Kim Pearson, an author, ghostwriter and editor, shared a wrenching story on Womens Memoirs. Kim’s jolting experience with an art teacher taught her a lesson for life about the importance of doing our best. Although stunned by her teacher’s seemingly appalling behavior, Kim came to see it as a gift – it instilled respect for excellence in her developing mind.
Kim learned a lesson in seconds that I spent years acquiring. I grew up with a mother who insisted that ever stitch in every garment be perfect, and I sewed constantly. I hated her perfectionism at the time, but came to value it later.
That ethic transfers to editing and making my writing the best it can be on any given day. I don’t curl up and die if a typo or missing word occurs in a Forum or blog post, but I’d just about as soon go out in public with my shirt buttoned crooked or jelly on my face as send sloppy writing out into the world. It’s about more than ego and self-respect. I see it as respect and consideration for readers. I want to make my message clear and easy to understand.
It’s a huge challenge to figure out how to balance this message about the importance of respecting your work by polishing it to perfection with the counter one:
Anything you write is better
than writing nothing!
I shout this message from the rafters in classes of new writers. It is often the key to unlocking the fingers of people who were terrorized by teachers earlier in life.
The balance I found turned out to be quite simple and consists of two parts:
Write first, THEN edit.
Suit the polish to the purpose.
Purpose implies choice. Choice is involved in setting the purpose that determines the appropriate level of polish. To illustrate that concept, think of drinking wine. If you just finished unloading the moving van, any clean cup will do the trick quite nicely. If you’re preparing a formal dinner, crystal goblets are in order.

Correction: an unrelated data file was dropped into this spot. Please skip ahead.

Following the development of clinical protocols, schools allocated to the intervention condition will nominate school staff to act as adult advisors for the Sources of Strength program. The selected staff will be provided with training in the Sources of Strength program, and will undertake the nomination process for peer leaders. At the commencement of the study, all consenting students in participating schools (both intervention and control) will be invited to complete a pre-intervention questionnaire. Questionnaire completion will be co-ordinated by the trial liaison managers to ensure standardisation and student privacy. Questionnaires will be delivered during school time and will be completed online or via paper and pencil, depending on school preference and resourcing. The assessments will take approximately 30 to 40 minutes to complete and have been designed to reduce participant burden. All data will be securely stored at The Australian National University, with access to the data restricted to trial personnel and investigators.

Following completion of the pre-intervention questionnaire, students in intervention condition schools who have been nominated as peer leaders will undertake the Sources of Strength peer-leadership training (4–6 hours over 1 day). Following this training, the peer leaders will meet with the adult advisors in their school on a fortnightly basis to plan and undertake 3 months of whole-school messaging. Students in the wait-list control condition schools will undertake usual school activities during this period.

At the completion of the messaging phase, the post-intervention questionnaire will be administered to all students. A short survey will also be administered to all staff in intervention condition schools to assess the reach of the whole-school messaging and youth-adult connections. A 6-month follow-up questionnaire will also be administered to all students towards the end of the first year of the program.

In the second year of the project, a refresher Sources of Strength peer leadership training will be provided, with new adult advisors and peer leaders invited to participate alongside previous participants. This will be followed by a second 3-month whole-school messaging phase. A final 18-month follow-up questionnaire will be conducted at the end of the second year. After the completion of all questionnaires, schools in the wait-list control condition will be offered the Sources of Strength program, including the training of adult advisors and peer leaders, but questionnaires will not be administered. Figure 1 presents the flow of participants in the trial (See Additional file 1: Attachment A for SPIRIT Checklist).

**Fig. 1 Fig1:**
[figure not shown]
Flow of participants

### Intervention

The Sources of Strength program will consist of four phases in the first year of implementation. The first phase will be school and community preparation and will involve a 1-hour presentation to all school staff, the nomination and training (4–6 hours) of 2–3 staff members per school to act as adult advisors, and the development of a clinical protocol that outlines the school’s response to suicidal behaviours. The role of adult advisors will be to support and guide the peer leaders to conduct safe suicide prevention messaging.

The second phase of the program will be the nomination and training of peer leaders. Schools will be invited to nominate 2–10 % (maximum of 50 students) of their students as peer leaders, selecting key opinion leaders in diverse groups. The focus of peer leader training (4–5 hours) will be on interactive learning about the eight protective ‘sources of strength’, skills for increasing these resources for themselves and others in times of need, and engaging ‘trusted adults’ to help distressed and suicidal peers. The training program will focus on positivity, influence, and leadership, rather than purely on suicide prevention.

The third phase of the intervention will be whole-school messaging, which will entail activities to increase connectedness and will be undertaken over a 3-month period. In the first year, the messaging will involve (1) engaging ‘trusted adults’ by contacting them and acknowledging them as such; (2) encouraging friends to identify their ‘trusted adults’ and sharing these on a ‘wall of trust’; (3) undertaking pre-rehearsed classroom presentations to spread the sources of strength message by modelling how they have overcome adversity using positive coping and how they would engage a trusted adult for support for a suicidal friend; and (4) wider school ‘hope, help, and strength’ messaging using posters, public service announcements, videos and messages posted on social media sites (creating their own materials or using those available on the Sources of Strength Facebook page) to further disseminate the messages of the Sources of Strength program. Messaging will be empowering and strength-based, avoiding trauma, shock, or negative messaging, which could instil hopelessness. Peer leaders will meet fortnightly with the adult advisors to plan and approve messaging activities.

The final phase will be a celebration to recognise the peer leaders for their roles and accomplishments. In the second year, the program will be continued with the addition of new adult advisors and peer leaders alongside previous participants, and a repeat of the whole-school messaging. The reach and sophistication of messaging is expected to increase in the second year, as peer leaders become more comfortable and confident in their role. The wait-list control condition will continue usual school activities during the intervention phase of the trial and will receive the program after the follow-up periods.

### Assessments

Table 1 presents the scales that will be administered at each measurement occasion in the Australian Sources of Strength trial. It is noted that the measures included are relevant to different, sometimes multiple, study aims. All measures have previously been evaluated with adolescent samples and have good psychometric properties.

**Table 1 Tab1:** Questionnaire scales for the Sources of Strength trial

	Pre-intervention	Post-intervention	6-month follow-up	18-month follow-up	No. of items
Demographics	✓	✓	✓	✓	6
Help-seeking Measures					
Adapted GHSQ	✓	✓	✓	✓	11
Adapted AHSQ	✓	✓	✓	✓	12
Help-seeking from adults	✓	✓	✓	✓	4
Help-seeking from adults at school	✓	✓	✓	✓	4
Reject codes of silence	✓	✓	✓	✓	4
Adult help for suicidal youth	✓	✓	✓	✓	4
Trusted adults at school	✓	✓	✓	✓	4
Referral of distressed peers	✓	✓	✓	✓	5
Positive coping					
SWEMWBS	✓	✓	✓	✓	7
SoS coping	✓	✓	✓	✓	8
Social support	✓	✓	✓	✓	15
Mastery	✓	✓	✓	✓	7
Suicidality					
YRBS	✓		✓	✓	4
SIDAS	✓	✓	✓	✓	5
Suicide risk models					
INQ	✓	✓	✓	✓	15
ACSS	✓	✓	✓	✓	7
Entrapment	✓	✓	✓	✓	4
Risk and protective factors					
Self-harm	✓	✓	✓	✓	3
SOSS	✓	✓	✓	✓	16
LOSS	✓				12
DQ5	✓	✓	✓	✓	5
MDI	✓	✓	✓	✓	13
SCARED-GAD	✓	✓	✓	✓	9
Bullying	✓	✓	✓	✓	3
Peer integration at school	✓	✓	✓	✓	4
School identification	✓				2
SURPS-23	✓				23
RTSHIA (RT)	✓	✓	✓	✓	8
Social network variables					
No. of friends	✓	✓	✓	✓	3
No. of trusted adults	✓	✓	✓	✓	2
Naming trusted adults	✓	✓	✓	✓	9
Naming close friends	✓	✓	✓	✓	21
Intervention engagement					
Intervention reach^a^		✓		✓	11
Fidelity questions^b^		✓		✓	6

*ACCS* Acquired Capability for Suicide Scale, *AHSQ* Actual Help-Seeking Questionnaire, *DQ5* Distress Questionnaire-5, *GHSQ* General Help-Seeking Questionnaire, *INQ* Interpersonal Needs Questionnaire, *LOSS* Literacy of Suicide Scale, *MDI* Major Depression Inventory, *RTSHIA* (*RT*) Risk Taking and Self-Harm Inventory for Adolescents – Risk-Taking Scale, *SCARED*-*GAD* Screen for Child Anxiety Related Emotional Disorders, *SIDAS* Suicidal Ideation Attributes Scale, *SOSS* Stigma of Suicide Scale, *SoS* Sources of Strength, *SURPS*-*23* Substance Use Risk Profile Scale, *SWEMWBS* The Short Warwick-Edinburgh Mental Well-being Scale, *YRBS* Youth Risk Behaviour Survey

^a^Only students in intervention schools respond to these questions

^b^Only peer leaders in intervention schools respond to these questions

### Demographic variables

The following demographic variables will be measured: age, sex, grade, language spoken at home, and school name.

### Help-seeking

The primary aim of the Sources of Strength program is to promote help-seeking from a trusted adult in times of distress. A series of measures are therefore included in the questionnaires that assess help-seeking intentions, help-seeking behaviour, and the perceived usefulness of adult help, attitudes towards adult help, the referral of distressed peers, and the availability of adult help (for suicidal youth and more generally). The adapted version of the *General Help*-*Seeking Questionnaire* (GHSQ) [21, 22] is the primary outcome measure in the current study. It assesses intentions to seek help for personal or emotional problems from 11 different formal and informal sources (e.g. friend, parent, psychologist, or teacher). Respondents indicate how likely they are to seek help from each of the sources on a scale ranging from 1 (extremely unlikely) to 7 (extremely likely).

I give my mother full credit for giving me the gift of choice. You can only choose to do less than your best if you know what your best is. I did eventually learn that it was okay to not spend an hour ripping dense stretch stitches to correct a tiny pucker in the sleeves of toddler pajamas. And it’s okay to leave my journal and experimental drafts unedited.
It all boils down to purpose. When she died, Mother left a secret stash of manuscripts covering the first 19 years of her life. Her primary purpose was to complete a draft. If she had taken the time to perfect every word she wrote, she probably wouldn’t have gotten past the age of six. How glad we are that she wrote first, saving the edits for a later that never came. I could do the editing, but I couldn’t write stories from her private memory.
If you write for yourself in a journal, forget about editing. If you decide to share what you wrote with friends or family, make it the best you can within the time you have available. If you write for publication, do whatever it takes to make it glisten and gleam.
Mastering the craft of editing – not just the basics, but also scene, character development, dazzling description and more – may seem daunting, but the time you spend buffing stories often sinks them deeper into your soul and shows you depths you didn’t realize were there. Ultimately the time you spend editing your work is a gift to yourself, not just window dressing.
Write now: pull out an old story and buff it up. Make it the best it can be. Make plans to read a book on the craft of writing or take a class to hone your skills.